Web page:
The subject matter here could easily have been turned into something much darker than how this play has turned out. In fact, I was expecting something darker and grittier, but this play leads with the comedy more than the darkness. It’s an exercise in revenge fantasy, but with a more hopeful conclusion than other playwrights may have chosen. It certainly doesn’t excuse Kyle’s brutish behavior, but the focus is much more on Nan and her own personal journey of liberation, as well as her bonds of friendship with Sweatheart and Simon, along with the ideas of “chosen family” and the importance of new friends and old. Through a clever stylized structure that makes use of a screen to project a script outline throughout the course of the story, the theatrical nature of the show itself and the actions within the story are played up. I won’t say much else about the plot, except that, true to the overall tone of the play, the conclusion tends to major on hope rather than something more on the grim side. This is all played¬†out on an excellent, remarkably detailed set by Robert M. Kapeller, and with director Teresa Doggett’s colorful, character-appropriate costumes, along with memorable projections by Michael B. Perkins, excellent lighting by Amy Ruprecht and equally excellent sound by Kareem Deanes.

Although there is a bit of stereotyping, the characters are quirky and interesting, for the most part, and the performances are strong, with Ernst and Isaac almost stealing the show in their roles, which are more broadly comedic than those of Nan and Kyle. Wroniak and Fyles, for their parts, are also strong, with Fyles managing to bring more than one dimension out of Kyle, and Wroniak presenting Nan’s case in a relatable way that’s sure to make the audience root for her. The ensemble chemistry is great as well, especially between Wroniak, Ernst, and Isaac.

Exit, Pursued by a Bear isn’t as intense as I had been expecting. In fact, as plays about revenge go, it’s especially on the tame side. What’s here, though, is a collection of quirky characters and a message of empowerment along with, in keeping with Nan’s plan, a dose of honey. There’s little, if any, real sympathy for Kyle, but that’s part of the point. The sympathy, and the story, is with Nan and her friends. This is a short play, and not as deep as it maybe could have been, but what it does have is energy, and at WEPG, a quick pace and a great cast.

Tara Ernst, Ethan Isaac
Photo: West End Players Guild

West End Players Guild is presenting Exit, Pursued by a Bear at Union Avenue Christian Church until February 17, 2019

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The Great Seduction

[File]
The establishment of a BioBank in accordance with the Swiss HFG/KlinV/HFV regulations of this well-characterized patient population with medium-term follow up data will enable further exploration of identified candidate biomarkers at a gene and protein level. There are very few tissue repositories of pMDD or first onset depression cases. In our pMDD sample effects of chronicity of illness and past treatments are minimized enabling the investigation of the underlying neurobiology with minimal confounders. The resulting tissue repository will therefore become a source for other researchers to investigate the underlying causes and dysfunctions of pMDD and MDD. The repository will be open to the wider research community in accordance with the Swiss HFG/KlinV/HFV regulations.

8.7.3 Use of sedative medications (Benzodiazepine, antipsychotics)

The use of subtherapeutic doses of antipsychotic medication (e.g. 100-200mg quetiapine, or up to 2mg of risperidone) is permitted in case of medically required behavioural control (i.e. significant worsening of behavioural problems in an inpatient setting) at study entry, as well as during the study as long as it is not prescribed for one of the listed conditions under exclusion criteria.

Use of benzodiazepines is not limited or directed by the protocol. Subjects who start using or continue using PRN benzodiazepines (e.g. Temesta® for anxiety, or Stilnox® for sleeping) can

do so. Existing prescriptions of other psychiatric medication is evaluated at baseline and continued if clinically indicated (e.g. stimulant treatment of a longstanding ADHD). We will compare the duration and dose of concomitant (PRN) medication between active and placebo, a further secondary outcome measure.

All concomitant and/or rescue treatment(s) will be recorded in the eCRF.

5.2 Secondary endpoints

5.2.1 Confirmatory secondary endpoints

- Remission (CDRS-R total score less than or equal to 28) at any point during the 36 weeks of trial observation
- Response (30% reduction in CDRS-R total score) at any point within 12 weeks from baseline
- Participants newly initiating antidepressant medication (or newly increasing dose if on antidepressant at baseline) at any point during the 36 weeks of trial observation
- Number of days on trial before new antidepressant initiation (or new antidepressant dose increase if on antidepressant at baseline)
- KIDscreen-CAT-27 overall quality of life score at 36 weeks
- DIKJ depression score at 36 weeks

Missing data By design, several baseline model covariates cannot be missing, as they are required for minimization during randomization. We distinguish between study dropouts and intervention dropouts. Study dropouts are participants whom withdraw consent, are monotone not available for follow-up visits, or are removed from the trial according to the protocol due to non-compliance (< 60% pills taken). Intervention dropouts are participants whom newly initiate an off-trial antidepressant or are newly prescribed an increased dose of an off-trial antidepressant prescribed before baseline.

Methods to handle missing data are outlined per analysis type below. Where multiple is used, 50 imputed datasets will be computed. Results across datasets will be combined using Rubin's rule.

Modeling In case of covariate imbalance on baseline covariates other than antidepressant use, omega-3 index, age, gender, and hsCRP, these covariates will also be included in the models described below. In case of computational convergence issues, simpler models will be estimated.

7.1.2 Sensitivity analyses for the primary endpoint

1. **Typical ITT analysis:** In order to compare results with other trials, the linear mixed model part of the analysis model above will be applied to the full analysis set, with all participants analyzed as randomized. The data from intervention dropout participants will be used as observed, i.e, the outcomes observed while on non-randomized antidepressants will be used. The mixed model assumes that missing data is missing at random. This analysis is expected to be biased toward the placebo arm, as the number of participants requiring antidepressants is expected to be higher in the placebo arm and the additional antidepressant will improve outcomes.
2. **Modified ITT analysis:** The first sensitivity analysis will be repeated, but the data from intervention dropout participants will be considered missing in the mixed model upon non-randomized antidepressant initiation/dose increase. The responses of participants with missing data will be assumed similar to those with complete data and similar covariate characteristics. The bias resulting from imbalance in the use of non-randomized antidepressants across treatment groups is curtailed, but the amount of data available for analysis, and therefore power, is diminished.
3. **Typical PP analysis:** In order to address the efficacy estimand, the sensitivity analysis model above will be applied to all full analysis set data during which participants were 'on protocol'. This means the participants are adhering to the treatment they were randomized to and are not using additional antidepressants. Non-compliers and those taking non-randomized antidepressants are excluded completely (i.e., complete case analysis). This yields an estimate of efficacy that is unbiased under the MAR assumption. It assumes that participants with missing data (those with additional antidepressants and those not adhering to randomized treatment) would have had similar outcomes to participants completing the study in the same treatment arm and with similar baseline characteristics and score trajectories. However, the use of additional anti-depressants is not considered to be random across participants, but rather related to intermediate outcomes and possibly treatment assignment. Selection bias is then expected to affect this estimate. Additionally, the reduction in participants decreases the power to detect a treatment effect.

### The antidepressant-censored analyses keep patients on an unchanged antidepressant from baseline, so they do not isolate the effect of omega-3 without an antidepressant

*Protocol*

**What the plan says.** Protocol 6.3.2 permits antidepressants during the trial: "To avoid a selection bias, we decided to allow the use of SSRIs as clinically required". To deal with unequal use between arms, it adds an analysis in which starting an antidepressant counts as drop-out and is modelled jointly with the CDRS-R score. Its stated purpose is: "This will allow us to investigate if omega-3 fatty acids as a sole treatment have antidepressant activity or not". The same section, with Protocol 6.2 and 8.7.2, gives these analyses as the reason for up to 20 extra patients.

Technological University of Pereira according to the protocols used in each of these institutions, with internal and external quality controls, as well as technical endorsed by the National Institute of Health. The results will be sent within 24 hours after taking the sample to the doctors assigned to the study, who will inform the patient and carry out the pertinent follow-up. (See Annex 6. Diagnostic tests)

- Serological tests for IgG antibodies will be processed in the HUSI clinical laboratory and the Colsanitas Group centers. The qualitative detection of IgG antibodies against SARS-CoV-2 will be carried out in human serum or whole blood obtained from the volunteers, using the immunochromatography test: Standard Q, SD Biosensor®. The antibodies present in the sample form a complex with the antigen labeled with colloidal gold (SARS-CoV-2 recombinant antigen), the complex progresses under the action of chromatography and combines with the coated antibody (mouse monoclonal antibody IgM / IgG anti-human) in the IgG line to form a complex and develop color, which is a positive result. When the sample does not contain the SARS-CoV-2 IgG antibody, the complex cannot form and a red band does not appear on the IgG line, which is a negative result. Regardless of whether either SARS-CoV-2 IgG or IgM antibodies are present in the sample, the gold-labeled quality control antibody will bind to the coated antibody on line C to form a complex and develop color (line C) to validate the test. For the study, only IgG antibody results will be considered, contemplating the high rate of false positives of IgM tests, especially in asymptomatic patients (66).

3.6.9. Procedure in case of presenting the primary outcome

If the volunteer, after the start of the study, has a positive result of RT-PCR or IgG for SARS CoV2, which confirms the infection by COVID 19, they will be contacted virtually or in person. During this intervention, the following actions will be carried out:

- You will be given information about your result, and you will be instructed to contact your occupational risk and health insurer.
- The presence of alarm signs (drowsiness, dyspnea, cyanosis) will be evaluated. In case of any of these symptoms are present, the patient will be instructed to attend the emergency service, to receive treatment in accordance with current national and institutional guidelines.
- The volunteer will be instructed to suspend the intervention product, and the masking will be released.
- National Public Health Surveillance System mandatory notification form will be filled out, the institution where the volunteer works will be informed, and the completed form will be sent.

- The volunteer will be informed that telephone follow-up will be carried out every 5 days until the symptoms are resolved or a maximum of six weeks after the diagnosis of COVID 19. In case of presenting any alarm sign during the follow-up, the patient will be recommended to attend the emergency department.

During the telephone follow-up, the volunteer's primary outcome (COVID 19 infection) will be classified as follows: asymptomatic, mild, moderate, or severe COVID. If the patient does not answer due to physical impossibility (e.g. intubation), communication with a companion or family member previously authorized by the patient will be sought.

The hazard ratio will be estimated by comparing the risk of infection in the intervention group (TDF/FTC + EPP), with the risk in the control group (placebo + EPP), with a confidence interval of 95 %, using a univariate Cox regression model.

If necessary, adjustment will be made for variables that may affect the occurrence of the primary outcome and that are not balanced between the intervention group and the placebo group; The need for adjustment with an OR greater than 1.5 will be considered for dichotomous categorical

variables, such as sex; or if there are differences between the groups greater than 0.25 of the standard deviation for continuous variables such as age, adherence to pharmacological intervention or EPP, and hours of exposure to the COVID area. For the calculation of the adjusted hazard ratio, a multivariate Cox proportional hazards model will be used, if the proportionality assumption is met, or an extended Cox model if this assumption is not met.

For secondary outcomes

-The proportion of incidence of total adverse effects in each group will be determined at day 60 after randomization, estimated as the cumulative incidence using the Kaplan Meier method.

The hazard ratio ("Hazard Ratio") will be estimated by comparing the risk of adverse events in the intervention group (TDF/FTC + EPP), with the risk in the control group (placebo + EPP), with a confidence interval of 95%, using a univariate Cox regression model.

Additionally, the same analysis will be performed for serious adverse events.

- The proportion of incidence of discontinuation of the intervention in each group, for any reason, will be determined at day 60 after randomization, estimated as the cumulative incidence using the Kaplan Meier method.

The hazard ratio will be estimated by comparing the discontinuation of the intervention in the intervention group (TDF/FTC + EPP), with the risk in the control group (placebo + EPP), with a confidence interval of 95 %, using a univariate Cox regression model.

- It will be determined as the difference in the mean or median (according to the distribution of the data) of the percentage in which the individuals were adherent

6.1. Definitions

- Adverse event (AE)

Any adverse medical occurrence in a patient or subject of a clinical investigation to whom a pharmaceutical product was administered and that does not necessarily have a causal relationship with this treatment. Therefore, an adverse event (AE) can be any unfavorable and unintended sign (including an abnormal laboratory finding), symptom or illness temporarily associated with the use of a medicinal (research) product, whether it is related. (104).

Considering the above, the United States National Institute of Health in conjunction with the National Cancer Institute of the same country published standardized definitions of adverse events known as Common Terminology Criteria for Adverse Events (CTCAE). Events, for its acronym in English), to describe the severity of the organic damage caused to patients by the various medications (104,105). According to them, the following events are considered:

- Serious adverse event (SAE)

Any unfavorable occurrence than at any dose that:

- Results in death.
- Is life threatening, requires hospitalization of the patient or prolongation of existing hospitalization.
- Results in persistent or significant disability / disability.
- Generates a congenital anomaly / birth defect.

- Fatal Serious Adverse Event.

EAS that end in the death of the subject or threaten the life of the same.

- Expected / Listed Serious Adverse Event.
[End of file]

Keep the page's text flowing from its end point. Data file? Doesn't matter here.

by Vladimir Zelevinsky
Directed by Steve Callahan
West End Players Guild
November 10, 2018

Alex Fyles, Heather Sartin, Gracie Sartin, Jason Meyers
Photo by John Lamb
West End Players Guild

West End Players Guild’s latest production, The Great Seduction, is at once straightforward and surprising. Featuring a well-realized 18th Century setting and an excellent cast, it’s a show where the audience expects to laugh, and does. Still, there are also some surprising elements that elevate this beyond the expected.

According to the program, this play is “increasingly freely adapted from” Alexandre Dumas’s play Mademoiselle de Bell-Isle. For the most part, this is a fairly straightforward period comedy of manners and romantic and sexual scheming set in 18th Century France. The Countess de Bourbon (Heather Sartin) and her friend and sometime lover the Duke of Richelieu (Jason Meyers) both have set their sights on new prospective conquests. The Countess has designs on the earnest young chevalier Raoul d’Aubigny, while the Duke is yearning for Gabrielle de Belle-Isle (Gracie Sartin), who hails from the country but is eager to help her father, who has been imprisoned in the Bastille. What the Countess and the Duke don’t seem to know, though, is that Raoul and Gabrielle are previously acquainted, which adds some complications to their schemes, as does a bet that the Duke makes with Raoul. That’s about all I can say about the plot without spoiling, but I will say that the script is witty and clever, and with well-defined characters and an air of mystery and intrigue that increases as the show continues. There are definitely some surprises along the way, as well, although I’m not entirely sure how well set up they are, especially the ending.